It pains me to see how the Bernardin ‘moment’ was squandered (and causes me to fear for the durability of the Bergoglio ‘moment.’) In her essay, Cathleen Kaveny nails the incredible damage conservative Catholic culture warriors inflicted on the Consistent Ethic. While the predominant responsibility for the ethic’s demise rests squarely on the shoulders of anti-abortion culture warriors, not all the responsibility can be laid there. Damage was also inflicted by their mirror image: anti-anti-abortion culture warriors.

Keen fans of the prolife hypocrisy trope, anti-anti-abortion Catholic culture warriors share an often hostile and brooding disdain for those who take the opposite position. They rarely detect and call out prochoice hypocrisy. Catholics for Choice discourse is safe from their scrutiny notwithstanding its major influence on national opinion leaders.

Anti-anti-abortion culture warriors can be incapable of even imagining how compassion rather than control might motivate fierce advocacy for the unborn. Somewhere along the line, prolifers became ‘them,’ and ‘they’ were stereotyped as a pretty loathsome lot at that.  ‘Their’ inability to move on, ‘their’ preoccupation with the unborn is frankly an embarrassment among prochoice friends and colleagues

Anti-anti-abortion Catholics are distinctly unenthusiastic about consistent ethic formulations that don’t deemphasize abortion. It is as if they invert the bishops’ priorities. Whereas for the bishops’ abortion is reflexively assigned the undisputed #1 spot on the Top 10 list, for anti-anti-abortion Catholics it is #11 if it makes the list at all.

Lisa says that renewed attention to the consistent ethic “might even begin to heal the deep ideological divide in the church that, alas, has become deeper and broader since Bernardin’s time.” I hope so. Most Catholics aren’t culture warriors. As noncombatants in the culture wars, they might respond well to a reconsideration of the consistent ethic. So polarized are we, however, I wonder if there are Catholics willing to lead such a discussion without sinking into culture war rhetoric.  The megaphones deployed by both sets of culture warriors serve as impediments to a new appreciation of the seamless garment. As David says, “Any Catholic equally committed to all the components of Bernardin’s framework is likely to feel caught in a no-man’s land between warring camps.”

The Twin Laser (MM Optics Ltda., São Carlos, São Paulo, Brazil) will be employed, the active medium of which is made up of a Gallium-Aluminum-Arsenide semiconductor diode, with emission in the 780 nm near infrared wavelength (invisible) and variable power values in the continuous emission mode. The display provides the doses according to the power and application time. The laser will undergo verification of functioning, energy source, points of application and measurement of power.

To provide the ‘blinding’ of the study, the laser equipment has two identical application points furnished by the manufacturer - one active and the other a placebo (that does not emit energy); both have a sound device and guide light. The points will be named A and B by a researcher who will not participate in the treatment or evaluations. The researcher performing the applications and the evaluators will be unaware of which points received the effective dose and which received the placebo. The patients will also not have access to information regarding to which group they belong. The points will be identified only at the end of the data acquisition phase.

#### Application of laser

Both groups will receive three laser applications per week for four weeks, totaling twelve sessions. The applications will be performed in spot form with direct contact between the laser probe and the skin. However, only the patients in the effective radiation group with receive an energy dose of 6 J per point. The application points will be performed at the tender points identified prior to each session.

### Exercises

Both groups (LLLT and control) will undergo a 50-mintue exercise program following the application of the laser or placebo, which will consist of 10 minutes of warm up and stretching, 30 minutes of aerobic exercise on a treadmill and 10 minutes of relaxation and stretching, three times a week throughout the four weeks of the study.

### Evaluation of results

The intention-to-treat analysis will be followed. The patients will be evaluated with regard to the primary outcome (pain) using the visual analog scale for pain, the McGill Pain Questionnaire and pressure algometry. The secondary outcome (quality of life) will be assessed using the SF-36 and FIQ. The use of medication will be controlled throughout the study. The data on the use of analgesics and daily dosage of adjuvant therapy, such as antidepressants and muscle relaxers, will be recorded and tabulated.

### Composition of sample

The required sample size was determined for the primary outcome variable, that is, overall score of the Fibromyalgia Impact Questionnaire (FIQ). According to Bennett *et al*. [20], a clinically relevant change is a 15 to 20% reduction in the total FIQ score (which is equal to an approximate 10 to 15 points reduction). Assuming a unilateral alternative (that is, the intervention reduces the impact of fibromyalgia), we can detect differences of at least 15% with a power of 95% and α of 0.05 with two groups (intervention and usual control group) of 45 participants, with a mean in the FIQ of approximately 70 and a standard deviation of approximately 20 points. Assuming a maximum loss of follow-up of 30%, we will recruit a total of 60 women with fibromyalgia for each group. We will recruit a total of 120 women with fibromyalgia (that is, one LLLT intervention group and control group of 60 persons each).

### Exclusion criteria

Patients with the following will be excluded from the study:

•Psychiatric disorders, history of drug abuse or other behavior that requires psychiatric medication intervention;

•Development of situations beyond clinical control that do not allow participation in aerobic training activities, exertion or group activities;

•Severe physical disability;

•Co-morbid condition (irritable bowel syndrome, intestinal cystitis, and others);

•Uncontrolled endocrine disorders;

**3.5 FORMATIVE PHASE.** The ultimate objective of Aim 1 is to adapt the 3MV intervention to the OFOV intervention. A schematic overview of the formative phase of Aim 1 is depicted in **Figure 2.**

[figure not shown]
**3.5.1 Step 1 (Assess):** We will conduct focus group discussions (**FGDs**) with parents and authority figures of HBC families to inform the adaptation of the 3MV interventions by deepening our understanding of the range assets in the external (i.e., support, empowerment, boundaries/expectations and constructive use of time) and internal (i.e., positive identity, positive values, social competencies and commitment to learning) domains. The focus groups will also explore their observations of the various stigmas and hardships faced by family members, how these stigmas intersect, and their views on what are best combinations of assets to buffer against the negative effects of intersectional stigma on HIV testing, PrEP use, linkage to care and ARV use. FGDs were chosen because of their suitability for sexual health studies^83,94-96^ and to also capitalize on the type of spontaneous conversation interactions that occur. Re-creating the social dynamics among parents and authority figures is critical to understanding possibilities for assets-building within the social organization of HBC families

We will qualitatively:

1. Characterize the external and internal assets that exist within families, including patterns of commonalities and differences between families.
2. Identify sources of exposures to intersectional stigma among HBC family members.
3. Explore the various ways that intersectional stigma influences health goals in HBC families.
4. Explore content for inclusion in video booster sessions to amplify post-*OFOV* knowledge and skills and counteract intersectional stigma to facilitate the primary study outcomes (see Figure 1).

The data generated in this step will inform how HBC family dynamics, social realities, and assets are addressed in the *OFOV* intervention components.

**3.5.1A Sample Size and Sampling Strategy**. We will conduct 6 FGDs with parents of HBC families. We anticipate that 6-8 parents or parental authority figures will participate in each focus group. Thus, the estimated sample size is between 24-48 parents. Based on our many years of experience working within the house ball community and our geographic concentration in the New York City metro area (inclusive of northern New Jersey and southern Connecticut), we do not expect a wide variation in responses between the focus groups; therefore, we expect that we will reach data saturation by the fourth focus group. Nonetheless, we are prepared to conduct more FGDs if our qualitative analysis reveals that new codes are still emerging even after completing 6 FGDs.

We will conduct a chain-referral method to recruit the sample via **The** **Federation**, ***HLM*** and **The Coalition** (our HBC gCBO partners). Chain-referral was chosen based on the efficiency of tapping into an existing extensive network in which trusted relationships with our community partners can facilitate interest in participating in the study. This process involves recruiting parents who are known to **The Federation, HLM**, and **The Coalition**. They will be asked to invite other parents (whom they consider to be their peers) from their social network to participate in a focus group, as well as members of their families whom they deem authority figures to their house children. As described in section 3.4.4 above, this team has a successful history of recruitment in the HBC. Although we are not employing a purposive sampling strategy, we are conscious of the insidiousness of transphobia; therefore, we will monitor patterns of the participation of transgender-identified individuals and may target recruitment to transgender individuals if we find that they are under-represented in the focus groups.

One the greatest cultural warriors Pat Buchanan said in 1990: "The agenda [Bill] Clinton and [Hillary] Clinton would impose on America — abortion on demand, a litmus test for the Supreme Court, homosexual rights, discrimination against religious schools, women in combat — that's change, all right. But it is not the kind of change America wants. It is not the kind of change America needs. And it is not the kind of change we can tolerate in a nation that we still call God's country"

America now is not only for homosexual rights but even supports their right to marry. Women in combat is more accepted. Abortion on demand is still prominent despite some wacky legislators. So much for what America wants.

@ A. Andreassi: I think you're right--while magisterial teaching explicitly rules out the woman's health as a consideration in thinking about abortion, and implicitly teaches that the woman's life doesn't matter either, (by ruling the fetus "not an unjust agressor," as Bernardin repeats in the Fordham lecture), on the other side of the divide there's a tendency to disregard fetuses entirely. For most of the women I know who've had abortions, their feelings lie in the middle, between the "only the embryo counts" side and the "only the woman counts" side. But the extreme positions on either side tend not to hear their voices.

In a consistent ethic of life, I'd imagine, women's lives should count for something.